The civil war in Sudan has resulted in so many people not living in households, continually displaced, and without access to even simple water jugs that would allow the standard household filters to be used – filters that protect against Guinea worm when drinking stagnant surface water. Many of these nomadic and displaced people have holes in their pockets, no pockets, or even no clothing at all, so expecting them to carry water jugs and use household filters would be rather less than realistic.
HDI enlisted the support of the petrochemicals division of Norsk Hydro (including employees and their unions, and company administration) to donate more than 1,740 km. of PVC piping and> to produce of enough individual pipe filters to provide every man, woman and child on both sides of the battle lines in southern Sudan with the tool they need to adequately protect themselves against Guinea worm disease. HDI contributed the 9 million pieces of filter cloth and the 9 million meters of string to allow each filter to be hung around the neck like a necklace. The Carter Center contributed 9 million printed instructions, to allow even those unable to read to see how to use their filter.
These components, combined with a 5 million Norwegian Kroner (approx. $550,000) donation by Norway’s Ministry of Foreign Affairs, together with great efforts by all our suppliers, and truly enormous efforts by Norwegian Church Aid, The Carter Center, and 1,300 refugees and other poor people in Nairobi, made it possible to manufacture the components and assemble them into more than 9 million personal water filters against Guinea worm disease.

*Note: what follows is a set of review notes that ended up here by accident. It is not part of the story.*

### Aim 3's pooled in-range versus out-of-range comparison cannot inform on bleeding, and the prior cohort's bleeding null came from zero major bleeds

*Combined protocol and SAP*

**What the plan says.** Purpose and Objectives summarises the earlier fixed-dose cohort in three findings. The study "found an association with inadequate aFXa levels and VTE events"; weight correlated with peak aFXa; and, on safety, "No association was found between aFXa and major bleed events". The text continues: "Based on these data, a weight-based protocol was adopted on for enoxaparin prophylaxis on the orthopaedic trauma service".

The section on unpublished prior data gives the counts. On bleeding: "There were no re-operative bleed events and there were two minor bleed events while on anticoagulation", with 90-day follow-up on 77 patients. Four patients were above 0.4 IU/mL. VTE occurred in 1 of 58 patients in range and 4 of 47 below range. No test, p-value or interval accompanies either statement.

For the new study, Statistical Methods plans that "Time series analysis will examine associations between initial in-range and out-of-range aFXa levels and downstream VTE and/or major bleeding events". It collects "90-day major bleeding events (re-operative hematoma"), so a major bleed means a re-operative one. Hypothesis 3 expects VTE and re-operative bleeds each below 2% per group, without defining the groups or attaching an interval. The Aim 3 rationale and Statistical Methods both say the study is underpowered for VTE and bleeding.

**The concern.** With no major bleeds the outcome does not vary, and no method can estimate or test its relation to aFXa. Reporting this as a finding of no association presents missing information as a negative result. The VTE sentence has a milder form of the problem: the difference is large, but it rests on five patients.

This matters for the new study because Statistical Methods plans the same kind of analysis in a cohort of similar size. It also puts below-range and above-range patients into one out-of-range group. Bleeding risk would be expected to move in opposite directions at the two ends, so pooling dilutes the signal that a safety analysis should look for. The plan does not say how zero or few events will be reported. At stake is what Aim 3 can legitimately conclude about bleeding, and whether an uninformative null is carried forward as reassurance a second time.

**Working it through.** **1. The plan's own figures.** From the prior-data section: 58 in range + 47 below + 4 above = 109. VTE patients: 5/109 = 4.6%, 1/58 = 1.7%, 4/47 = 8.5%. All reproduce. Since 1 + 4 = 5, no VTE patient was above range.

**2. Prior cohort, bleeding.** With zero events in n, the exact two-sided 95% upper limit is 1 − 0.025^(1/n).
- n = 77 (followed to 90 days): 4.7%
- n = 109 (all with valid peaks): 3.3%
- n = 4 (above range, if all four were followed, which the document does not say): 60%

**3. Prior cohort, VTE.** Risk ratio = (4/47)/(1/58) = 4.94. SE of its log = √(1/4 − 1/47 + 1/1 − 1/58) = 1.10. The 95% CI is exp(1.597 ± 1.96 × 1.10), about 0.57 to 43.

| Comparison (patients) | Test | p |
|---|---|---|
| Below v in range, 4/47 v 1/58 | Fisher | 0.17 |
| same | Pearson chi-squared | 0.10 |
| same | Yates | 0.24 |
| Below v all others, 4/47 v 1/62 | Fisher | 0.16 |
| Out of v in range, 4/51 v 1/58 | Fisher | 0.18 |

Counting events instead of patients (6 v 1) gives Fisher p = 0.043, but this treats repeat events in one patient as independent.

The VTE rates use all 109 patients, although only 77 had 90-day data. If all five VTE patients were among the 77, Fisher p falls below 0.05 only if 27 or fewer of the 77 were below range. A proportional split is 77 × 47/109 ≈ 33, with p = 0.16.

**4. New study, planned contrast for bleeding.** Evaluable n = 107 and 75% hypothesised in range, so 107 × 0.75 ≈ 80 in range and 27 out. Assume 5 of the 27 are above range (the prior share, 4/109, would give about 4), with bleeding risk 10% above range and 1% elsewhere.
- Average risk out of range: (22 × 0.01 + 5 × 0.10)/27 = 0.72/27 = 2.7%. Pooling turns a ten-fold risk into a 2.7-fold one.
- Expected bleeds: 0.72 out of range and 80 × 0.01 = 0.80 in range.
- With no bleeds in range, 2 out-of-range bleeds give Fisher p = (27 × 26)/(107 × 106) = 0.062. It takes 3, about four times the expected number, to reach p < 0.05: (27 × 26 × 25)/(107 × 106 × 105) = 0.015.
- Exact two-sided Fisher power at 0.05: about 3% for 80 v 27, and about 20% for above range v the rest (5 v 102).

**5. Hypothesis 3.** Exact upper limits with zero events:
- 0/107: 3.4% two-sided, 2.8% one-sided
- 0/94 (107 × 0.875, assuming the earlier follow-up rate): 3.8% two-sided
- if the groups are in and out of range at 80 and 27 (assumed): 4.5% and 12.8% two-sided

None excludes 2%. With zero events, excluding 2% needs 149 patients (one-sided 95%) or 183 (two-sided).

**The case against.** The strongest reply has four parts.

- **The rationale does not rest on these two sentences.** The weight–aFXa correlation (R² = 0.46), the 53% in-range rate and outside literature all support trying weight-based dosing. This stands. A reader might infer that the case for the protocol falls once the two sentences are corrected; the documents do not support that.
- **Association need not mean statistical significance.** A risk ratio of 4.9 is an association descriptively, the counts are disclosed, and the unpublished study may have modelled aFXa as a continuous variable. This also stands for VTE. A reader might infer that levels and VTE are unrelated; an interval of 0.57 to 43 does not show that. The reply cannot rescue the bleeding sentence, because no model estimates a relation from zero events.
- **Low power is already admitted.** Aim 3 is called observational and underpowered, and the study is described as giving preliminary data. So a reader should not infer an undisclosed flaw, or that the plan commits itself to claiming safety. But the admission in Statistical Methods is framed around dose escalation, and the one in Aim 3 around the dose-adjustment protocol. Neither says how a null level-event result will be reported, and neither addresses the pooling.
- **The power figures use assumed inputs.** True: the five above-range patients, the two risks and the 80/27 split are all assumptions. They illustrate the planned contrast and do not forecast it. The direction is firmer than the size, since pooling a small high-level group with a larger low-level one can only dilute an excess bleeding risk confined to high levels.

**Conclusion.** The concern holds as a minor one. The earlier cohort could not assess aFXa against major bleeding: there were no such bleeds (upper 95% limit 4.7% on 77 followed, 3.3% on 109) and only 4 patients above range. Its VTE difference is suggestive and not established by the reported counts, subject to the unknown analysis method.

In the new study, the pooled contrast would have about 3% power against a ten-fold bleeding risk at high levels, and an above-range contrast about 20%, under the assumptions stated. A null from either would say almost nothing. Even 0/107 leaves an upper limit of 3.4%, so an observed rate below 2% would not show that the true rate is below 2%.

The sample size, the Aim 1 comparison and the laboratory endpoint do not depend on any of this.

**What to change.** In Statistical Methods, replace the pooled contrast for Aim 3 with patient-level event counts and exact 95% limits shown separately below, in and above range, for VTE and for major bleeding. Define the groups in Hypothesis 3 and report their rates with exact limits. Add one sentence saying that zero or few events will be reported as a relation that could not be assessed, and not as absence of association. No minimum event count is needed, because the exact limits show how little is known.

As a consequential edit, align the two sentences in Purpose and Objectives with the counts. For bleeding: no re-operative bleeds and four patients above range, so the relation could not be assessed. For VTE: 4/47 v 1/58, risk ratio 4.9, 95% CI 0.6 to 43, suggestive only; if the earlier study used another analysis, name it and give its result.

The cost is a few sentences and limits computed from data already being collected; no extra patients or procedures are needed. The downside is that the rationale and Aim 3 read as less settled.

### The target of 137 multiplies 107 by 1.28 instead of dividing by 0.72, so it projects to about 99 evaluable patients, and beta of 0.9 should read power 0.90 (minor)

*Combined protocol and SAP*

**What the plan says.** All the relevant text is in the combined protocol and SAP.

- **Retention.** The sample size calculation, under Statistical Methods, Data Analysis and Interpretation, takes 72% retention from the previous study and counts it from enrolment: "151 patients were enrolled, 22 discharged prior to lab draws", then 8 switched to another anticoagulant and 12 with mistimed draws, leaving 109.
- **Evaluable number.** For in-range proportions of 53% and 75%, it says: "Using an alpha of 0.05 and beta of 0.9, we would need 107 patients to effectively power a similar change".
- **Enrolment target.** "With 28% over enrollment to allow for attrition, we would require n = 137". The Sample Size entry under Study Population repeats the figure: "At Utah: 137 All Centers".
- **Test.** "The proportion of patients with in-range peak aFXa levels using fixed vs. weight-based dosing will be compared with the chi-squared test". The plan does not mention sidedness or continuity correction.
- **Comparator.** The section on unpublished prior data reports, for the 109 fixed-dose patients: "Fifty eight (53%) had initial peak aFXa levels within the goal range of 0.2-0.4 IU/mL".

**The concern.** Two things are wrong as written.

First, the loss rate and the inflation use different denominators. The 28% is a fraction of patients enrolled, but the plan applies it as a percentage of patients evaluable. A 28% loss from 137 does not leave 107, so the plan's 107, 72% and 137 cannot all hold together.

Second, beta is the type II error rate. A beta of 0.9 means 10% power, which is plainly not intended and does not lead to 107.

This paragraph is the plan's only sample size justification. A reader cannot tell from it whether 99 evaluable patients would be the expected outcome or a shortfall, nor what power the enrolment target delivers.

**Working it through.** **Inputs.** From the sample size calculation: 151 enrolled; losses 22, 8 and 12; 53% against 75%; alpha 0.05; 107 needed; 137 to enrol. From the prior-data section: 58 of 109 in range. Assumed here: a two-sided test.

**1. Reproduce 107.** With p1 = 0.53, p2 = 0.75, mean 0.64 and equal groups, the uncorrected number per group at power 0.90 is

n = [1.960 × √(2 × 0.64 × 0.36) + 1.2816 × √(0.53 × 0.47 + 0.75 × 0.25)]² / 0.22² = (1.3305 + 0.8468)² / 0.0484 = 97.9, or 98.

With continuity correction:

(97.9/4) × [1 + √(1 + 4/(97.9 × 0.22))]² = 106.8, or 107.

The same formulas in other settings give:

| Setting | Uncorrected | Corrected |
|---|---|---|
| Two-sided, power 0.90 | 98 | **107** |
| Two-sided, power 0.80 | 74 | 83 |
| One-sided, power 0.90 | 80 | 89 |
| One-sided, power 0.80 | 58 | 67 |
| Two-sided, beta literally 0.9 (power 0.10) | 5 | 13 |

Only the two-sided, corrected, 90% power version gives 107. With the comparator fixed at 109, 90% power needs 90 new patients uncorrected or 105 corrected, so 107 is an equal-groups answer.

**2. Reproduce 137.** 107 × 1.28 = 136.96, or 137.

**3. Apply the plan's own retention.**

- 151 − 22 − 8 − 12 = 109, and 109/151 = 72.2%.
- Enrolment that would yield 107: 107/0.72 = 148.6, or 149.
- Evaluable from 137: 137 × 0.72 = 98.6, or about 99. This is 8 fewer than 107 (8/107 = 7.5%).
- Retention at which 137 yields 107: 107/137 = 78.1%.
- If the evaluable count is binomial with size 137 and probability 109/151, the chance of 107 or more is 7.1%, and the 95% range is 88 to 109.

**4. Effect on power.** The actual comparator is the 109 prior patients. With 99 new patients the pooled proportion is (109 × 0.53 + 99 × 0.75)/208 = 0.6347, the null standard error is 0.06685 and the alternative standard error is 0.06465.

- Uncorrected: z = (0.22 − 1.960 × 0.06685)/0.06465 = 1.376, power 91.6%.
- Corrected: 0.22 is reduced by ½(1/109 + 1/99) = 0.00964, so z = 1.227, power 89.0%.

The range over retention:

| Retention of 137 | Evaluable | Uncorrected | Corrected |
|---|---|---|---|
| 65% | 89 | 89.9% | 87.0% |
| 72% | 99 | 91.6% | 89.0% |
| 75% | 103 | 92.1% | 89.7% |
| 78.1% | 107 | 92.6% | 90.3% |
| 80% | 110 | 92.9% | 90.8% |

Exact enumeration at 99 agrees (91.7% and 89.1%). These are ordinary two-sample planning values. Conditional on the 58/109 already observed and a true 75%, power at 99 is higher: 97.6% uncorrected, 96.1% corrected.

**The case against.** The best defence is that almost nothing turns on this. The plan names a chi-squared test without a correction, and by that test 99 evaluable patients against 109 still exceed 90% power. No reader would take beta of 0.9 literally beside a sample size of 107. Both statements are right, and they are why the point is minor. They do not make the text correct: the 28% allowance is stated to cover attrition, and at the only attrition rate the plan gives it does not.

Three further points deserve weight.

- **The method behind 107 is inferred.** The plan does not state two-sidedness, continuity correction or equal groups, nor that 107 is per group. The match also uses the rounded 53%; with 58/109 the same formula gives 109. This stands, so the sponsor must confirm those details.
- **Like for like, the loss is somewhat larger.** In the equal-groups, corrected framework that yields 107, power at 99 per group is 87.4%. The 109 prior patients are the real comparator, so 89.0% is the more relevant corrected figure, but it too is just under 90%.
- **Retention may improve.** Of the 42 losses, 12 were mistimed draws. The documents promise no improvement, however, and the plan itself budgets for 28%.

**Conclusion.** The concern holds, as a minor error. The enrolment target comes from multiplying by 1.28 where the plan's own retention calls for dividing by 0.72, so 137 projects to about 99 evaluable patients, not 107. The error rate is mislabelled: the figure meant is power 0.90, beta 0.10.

Few believed that such an achievement was possible in a troubled developing country, but HDI and its partners made it happen in less than four months from start to finish. That the project was completed so quickly was important because the pipe filters needed to be distributed to people in endemic areas before the worst of the rainy season marked the beginning of peak transmission season, and the impossibility of travel in large parts of southern Sudan for months on end. This massive distribution effort was accomplished thanks to the collaborative efforts of more than 40 agencies and organizations, as well as the government of Sudan.